Review: SPRING BREAKERS
“Spring break…..Spring break forevaaaa.” Words uttered by James Franco’s outrageous and eccentric Alien that resonate throughout the duration of Harmony Korine’s Spring Breakers. Spoken soft and slow, this dialogue suggests that spring break isn’t just a week of raucous and irresponsible decision making – it’s a state of being.
It has been 18 years since Harmony Korine co-wrote Kids, which was one of the most edgy and controversial films of its time. Kids was, on the surface, your typical teenage movie – but it was a blatantly honest and accurate wake-up call. Spring Breakers takes this same premise to a whole different level as it satirizes the widely held ‘no consequences’ attitude of today’s youth. In a way, it’s exploitation.
Spring Breakers has enough on its surface to attract mainstream audiences, but it has more than enough to satisfy the film snobs. Much like Kids, it will more than likely be widely misunderstood by mainstream audiences – especially those not willing to open themselves up to different film experiences. If there was any category to put the film under, it could be “mainstream arthouse”.
The film’s title sequence, perfectly placed under Skrillex’s “Scary Monsters & Nice Sprites”, is a drug induced and booze drenched beach party that is effectively laid out in slow motion – it’s downright fantastic. Topless young women are displayed gyrating and dancing under waterfalls of alcohol, while young men bask in their spring break glory. As the Skrillex beat continues, so do image after image of slow motion topless beer showers. If you start to feel uncomfortable, that’s ok – you’re supposed to.
Spring Breakers centers upon four college co-eds – Faith (Selena Gomez), Candy (Vanessa Hudgens), Brit (Ashley Benson), and Cotty (Rachel Korine) – sick of the monotony of life at school. The girls simply seem exhausted of their mundane existence, as we see Candy and Brit tirelessly sitting through a lecture about African-American soldiers in the Civil War. As the girls smoke weed and hang out in the hallway, they keep stressing how they want to do something more with their lives – and to them, that means partying their asses off at spring break.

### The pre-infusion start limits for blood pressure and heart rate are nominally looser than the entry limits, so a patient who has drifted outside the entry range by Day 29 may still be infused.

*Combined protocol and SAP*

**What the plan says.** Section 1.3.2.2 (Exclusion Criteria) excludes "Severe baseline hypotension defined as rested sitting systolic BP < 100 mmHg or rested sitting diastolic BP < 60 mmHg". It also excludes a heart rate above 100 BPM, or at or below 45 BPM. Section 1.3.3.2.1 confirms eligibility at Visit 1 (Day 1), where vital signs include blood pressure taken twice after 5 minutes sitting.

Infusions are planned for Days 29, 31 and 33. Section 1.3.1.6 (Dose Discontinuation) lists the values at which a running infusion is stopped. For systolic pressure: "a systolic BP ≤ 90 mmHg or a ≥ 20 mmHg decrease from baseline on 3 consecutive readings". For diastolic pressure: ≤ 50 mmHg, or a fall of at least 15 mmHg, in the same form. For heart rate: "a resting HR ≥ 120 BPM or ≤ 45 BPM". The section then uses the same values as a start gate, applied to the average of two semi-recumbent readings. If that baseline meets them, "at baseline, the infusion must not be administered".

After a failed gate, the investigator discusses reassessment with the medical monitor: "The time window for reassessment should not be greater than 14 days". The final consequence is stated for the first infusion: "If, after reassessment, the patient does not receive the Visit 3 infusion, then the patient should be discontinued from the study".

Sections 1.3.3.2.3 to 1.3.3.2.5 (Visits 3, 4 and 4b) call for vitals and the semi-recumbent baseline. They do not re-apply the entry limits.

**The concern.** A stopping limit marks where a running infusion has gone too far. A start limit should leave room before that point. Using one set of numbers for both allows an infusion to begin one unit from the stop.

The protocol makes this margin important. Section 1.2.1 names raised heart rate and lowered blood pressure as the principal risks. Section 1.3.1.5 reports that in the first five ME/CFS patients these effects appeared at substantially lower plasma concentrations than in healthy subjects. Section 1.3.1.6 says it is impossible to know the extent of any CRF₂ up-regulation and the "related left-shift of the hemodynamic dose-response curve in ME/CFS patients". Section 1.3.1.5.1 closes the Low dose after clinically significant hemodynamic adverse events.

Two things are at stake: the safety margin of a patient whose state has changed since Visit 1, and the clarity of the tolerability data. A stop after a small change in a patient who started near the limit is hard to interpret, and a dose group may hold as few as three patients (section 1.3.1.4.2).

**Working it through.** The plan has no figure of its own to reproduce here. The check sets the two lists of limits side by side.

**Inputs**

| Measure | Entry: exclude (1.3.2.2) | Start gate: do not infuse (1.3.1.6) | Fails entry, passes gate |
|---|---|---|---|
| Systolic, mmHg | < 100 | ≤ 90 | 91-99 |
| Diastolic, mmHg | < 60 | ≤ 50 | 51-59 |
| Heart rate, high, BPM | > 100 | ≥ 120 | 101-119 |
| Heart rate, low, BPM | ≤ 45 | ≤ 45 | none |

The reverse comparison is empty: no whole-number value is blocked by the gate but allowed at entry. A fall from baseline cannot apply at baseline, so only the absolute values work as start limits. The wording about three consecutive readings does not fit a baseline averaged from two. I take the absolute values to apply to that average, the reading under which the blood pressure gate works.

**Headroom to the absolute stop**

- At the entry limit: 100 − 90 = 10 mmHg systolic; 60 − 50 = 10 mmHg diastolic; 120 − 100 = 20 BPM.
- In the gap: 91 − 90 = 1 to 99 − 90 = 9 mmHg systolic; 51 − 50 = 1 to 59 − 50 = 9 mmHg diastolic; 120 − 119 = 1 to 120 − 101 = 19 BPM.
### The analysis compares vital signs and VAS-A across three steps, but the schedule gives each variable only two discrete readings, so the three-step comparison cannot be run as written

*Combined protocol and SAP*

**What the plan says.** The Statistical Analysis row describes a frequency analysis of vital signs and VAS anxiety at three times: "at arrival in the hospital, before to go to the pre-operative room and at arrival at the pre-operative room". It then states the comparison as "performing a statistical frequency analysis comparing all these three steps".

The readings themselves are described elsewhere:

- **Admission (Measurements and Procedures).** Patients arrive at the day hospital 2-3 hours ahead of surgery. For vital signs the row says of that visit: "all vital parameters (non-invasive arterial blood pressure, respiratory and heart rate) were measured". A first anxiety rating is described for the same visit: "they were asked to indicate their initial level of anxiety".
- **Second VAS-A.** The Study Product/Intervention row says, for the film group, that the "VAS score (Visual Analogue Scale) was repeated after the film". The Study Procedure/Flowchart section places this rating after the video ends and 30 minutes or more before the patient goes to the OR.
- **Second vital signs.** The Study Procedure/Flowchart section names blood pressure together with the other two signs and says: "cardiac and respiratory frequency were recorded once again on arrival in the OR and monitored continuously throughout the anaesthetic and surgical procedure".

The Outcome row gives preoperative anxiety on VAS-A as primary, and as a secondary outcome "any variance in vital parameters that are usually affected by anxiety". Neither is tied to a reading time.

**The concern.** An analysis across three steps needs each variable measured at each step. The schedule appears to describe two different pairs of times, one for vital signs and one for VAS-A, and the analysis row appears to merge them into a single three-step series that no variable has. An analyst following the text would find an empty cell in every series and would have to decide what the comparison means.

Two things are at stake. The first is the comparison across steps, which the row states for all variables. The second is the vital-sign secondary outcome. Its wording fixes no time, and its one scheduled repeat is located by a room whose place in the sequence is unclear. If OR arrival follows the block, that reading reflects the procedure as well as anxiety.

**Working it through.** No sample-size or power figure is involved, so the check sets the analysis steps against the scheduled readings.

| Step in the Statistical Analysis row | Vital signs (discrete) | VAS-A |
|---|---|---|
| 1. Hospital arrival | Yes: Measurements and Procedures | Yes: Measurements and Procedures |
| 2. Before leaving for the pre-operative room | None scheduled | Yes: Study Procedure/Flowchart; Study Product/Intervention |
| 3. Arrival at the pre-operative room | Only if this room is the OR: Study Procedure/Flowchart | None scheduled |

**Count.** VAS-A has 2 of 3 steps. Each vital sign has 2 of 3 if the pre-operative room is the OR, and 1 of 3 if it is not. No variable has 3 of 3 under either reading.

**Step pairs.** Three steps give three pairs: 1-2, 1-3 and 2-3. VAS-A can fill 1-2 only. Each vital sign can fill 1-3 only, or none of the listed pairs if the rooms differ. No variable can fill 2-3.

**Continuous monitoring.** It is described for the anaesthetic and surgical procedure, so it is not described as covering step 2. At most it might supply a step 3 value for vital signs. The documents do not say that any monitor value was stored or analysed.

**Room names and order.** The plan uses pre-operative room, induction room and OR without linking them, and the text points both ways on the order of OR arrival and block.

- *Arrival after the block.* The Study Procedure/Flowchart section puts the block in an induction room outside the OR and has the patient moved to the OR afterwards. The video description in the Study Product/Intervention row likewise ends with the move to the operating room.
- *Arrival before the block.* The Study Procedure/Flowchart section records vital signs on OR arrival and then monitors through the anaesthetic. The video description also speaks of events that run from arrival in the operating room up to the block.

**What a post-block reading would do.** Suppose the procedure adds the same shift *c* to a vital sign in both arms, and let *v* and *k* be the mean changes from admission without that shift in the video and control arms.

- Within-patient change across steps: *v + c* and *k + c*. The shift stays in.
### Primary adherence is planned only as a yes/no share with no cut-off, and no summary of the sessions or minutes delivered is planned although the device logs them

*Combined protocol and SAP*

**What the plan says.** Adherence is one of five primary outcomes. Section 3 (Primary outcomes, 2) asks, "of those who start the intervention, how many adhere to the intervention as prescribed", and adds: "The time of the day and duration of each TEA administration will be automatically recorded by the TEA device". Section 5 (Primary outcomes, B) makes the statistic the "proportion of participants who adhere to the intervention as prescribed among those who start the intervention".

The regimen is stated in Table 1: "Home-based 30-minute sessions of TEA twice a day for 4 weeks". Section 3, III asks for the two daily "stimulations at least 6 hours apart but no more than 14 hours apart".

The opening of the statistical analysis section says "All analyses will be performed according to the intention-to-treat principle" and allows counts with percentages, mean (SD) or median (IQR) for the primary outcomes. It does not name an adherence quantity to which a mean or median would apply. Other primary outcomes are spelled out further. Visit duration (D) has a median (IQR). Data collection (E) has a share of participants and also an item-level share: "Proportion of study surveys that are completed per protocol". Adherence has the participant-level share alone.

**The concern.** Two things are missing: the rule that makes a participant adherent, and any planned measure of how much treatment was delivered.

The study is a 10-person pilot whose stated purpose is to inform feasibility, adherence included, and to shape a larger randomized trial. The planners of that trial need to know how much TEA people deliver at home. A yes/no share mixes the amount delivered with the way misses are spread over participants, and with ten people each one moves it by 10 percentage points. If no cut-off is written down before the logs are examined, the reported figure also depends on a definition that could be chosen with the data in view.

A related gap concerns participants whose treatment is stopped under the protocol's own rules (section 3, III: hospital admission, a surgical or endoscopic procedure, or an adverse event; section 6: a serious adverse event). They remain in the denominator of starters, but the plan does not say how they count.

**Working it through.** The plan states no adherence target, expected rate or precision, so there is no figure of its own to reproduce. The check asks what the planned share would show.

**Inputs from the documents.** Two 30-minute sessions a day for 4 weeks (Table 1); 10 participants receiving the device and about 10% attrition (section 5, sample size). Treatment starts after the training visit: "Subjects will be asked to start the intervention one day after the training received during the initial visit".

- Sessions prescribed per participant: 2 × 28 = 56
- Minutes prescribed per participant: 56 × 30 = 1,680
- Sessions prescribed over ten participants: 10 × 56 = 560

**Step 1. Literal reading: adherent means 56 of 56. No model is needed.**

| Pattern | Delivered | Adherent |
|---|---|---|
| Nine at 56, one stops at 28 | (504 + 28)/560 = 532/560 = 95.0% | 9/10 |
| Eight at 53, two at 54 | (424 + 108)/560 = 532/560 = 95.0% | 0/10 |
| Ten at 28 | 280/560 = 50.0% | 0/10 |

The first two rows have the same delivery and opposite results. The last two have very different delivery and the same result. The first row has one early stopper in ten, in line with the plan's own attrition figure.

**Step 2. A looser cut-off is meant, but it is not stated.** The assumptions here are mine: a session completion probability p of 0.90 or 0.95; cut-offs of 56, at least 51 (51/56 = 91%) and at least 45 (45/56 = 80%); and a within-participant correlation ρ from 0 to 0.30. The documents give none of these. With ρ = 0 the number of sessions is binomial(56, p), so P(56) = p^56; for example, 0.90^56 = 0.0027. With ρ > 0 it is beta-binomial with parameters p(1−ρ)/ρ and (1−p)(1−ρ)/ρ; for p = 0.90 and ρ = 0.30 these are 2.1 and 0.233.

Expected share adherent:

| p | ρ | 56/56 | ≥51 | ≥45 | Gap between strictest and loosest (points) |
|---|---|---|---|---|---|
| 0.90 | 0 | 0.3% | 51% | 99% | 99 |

Much of the camera work in these few sequences is beautiful. Sliding through day and night, dark lit rooms and hallways occupied by the young girls play under a soft and hypnotic score. The girls finally decide that they want to go on spring break until they realize they are extremely short on cash.
Faith sits through a church group to pray on their troubles – asked if she’s “crazy for Jesus” – while the other three girls opt for a more radical strategy on how to amass the money needed to go on the trip. Armed with a squirt gun – the tip painted black – and a rubber-headed mallet (“Fuckin’ pretend like it’s a videogame”), Candy, Brit, and Cotty go full on gangsta to rob the local chicken shack.
Once the money is flowing, the film cuts right to the bus trip to St. Petersburg, FL. Faith gives a soft voiceover on how wonderful spring break is – “I think this is the most spiritual place I’ve ever been.” Played under the voiceover are more images of slow motion gyrating and partying, this is spring break at its most surreal.
If you were worried about the casting of Disney princesses like Gomez and Hudgens, don’t be. All four girls completely buy into their roles. While each girl gets their own moment to shine in the film, it’s almost as if the four of them are one character. While partying with booze and drugs, the girls get busted and spend the night in jail. Their self-proclaimed “guardian angel”, Alien, bails them out.